I am a Political Science PhD candidate at Emory University, a 2019-2020 Peace Scholar Fellow at the United States Institute of Peace, and a member of the Folke Bernadotte Academy‘s Research Working Groups. I am currently on the academic job market.
My research is motived by the following questions. How does state repression work on the ground? What kinds of dilemmas emerge for governments, agents of repression, and citizens who interact with coercive institutions? What are the larger forces influencing the use of state repression? In answering these questions, my research examines the use of police to repress citizens in authoritarian regimes and unconsolidated democracies and the effects of repression on the provision of law and order. I use diverse methods including survey experiments, field research, qualitative interviews, and cross-national comparisons. My research has received funding from the U.S. Institute of Peace, the Carter Center, the Institute for Developing Nations, and the Andrew W. Mellon Foundation PhD Interventions Project.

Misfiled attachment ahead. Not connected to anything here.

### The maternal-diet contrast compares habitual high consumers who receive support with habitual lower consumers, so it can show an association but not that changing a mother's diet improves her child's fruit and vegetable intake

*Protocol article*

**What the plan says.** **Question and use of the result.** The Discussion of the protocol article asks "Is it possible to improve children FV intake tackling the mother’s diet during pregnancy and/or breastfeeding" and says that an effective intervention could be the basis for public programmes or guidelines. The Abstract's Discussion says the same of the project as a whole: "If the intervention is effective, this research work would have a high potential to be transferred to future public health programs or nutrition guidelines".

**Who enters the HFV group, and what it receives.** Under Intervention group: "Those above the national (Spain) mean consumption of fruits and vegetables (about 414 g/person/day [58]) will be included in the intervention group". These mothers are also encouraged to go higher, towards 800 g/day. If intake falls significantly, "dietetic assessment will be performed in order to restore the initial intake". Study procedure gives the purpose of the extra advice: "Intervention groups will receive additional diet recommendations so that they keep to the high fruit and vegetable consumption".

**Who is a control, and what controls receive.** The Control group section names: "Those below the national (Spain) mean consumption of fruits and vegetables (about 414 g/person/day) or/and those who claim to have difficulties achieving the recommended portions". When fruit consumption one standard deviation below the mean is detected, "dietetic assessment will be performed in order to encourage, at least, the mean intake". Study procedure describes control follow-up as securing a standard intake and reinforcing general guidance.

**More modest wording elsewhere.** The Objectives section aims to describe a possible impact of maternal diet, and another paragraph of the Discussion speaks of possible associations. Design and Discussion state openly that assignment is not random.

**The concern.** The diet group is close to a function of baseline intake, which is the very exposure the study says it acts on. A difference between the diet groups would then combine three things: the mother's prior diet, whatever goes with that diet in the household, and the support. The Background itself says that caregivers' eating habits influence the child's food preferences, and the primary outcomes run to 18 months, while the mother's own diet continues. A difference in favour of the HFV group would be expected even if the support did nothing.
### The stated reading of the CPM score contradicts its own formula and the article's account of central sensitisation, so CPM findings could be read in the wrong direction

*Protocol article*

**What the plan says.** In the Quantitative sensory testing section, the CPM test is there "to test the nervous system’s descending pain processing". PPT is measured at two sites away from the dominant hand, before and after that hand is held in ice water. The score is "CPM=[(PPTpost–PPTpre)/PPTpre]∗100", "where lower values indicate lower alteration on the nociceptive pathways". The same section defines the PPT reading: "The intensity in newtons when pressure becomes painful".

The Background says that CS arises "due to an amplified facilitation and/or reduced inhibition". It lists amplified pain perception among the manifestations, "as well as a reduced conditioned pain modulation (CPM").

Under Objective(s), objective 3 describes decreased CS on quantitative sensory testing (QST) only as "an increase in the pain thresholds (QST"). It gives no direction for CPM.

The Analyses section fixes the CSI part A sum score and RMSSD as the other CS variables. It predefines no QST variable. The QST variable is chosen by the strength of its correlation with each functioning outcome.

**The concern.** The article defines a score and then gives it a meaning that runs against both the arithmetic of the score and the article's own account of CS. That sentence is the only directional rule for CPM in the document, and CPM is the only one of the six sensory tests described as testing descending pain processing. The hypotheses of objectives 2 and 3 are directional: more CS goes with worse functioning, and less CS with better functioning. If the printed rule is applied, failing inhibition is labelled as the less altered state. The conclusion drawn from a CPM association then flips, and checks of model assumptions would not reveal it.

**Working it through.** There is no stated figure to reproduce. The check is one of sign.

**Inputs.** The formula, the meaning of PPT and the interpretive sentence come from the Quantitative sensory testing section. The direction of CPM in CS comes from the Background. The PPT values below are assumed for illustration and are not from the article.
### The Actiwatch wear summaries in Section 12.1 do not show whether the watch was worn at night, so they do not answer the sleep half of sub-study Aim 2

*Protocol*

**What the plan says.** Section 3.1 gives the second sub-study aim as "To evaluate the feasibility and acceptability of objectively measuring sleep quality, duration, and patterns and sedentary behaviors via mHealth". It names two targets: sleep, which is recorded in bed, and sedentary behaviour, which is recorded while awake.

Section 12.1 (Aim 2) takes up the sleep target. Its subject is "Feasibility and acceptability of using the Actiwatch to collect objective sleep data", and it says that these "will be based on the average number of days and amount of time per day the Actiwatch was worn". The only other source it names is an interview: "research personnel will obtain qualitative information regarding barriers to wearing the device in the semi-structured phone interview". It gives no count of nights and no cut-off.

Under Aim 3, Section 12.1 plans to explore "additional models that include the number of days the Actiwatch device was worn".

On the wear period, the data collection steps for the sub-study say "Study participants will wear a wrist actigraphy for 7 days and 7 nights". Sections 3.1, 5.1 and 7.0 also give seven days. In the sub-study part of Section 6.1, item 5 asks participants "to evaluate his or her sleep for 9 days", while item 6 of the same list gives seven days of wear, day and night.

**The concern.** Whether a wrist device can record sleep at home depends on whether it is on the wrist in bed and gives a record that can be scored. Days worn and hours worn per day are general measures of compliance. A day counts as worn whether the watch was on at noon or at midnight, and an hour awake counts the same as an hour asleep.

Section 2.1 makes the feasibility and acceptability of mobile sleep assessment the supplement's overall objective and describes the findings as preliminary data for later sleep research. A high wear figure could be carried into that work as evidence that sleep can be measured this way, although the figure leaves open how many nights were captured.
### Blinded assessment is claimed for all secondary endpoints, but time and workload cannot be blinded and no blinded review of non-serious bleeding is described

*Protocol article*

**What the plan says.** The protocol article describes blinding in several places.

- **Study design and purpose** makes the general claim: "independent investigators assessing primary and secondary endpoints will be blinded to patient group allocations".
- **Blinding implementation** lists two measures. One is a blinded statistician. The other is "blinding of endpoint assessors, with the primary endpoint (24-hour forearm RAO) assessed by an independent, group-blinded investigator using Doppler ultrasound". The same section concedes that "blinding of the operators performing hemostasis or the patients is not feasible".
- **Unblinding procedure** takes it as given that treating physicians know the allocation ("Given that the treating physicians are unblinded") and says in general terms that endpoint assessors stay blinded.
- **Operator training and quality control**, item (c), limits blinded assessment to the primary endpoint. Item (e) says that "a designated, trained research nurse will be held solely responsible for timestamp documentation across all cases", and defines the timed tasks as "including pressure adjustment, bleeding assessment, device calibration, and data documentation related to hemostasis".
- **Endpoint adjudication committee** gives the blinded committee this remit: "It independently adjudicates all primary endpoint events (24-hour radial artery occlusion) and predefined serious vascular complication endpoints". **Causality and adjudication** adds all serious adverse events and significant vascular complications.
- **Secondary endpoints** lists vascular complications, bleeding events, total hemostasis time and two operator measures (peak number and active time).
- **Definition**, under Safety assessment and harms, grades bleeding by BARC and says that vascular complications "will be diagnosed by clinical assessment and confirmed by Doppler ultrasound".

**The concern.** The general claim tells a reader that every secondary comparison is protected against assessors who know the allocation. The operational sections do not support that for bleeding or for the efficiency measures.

My job market paper, Police and Co-ethnic Bias: Evidence from A Conjoint Experiment in Uganda (revise and resubmit at The Journal of Politics), received the Lynne Rienner Award for best graduate student paper presented at ISA-Midwest.
Political Science Department, Emory University, 1555 Dickey Drive, Tarbutton Hall, Atlanta, GA 30322